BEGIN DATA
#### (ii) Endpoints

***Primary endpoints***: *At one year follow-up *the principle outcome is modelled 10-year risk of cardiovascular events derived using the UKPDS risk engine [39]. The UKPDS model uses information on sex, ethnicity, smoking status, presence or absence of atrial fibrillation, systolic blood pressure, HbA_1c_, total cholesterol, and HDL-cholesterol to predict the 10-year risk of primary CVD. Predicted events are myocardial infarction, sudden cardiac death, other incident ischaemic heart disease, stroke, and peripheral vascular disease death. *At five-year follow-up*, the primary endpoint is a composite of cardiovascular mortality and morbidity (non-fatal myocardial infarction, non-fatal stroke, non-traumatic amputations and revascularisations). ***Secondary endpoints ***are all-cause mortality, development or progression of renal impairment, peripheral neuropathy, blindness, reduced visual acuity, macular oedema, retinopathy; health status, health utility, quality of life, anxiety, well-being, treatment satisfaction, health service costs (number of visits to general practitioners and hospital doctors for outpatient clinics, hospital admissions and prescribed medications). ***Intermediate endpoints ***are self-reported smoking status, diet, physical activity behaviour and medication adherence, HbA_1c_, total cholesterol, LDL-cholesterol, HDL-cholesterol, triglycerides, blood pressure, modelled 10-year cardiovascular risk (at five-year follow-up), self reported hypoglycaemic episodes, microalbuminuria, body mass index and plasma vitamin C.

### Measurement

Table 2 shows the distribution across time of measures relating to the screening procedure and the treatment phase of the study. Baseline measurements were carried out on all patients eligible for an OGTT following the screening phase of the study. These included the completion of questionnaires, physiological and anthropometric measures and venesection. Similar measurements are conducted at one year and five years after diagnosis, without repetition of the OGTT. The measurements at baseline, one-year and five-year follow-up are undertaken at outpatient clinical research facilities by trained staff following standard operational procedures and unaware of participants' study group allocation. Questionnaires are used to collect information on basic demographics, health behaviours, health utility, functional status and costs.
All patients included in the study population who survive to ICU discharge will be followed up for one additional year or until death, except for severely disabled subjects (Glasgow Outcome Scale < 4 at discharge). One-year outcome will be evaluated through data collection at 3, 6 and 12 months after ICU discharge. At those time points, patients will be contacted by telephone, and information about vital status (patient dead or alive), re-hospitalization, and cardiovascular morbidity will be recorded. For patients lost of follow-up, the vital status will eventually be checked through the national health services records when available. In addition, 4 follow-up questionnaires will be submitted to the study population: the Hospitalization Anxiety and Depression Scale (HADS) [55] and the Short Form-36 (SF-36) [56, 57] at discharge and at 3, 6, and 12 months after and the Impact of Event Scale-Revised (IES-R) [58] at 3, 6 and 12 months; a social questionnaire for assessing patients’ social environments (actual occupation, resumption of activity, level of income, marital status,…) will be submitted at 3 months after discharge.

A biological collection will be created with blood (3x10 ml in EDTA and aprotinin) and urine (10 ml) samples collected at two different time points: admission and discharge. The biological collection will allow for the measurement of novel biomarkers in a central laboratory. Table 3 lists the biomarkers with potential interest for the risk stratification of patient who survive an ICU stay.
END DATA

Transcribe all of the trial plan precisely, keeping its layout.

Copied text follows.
#### (ii) Endpoints

***Primary endpoints***: *At one year follow-up *the principle outcome is modelled 10-year risk of cardiovascular events derived using the UKPDS risk engine [39]. The UKPDS model uses information on sex, ethnicity, smoking status, presence or absence of atrial fibrillation, systolic blood pressure, HbA_1c_, total cholesterol, and HDL-cholesterol to predict the 10-year risk of primary CVD. Predicted events are myocardial infarction, sudden cardiac death, other incident ischaemic heart disease, stroke, and peripheral vascular disease death. *At five-year follow-up*, the primary endpoint is a composite of cardiovascular mortality and morbidity (non-fatal myocardial infarction, non-fatal stroke, non-traumatic amputations and revascularisations). ***Secondary endpoints ***are all-cause mortality, development or progression of renal impairment, peripheral neuropathy, blindness, reduced visual acuity, macular oedema, retinopathy; health status, health utility, quality of life, anxiety, well-being, treatment satisfaction, health service costs (number of visits to general practitioners and hospital doctors for outpatient clinics, hospital admissions and prescribed medications). ***Intermediate endpoints ***are self-reported smoking status, diet, physical activity behaviour and medication adherence, HbA_1c_, total cholesterol, LDL-cholesterol, HDL-cholesterol, triglycerides, blood pressure, modelled 10-year cardiovascular risk (at five-year follow-up), self reported hypoglycaemic episodes, microalbuminuria, body mass index and plasma vitamin C.

### Measurement

Table 2 shows the distribution across time of measures relating to the screening procedure and the treatment phase of the study. Baseline measurements were carried out on all patients eligible for an OGTT following the screening phase of the study. These included the completion of questionnaires, physiological and anthropometric measures and venesection. Similar measurements are conducted at one year and five years after diagnosis, without repetition of the OGTT. The measurements at baseline, one-year and five-year follow-up are undertaken at outpatient clinical research facilities by trained staff following standard operational procedures and unaware of participants' study group allocation. Questionnaires are used to collect information on basic demographics, health behaviours, health utility, functional status and costs.
All patients included in the study population who survive to ICU discharge will be followed up for one additional year or until death, except for severely disabled subjects (Glasgow Outcome Scale < 4 at discharge). One-year outcome will be evaluated through data collection at 3, 6 and 12 months after ICU discharge. At those time points, patients will be contacted by telephone, and information about vital status (patient dead or alive), re-hospitalization, and cardiovascular morbidity will be recorded. For patients lost of follow-up, the vital status will eventually be checked through the national health services records when available. In addition, 4 follow-up questionnaires will be submitted to the study population: the Hospitalization Anxiety and Depression Scale (HADS) [55] and the Short Form-36 (SF-36) [56, 57] at discharge and at 3, 6, and 12 months after and the Impact of Event Scale-Revised (IES-R) [58] at 3, 6 and 12 months; a social questionnaire for assessing patients’ social environments (actual occupation, resumption of activity, level of income, marital status,…) will be submitted at 3 months after discharge.

A biological collection will be created with blood (3x10 ml in EDTA and aprotinin) and urine (10 ml) samples collected at two different time points: admission and discharge. The biological collection will allow for the measurement of novel biomarkers in a central laboratory. Table 3 lists the biomarkers with potential interest for the risk stratification of patient who survive an ICU stay.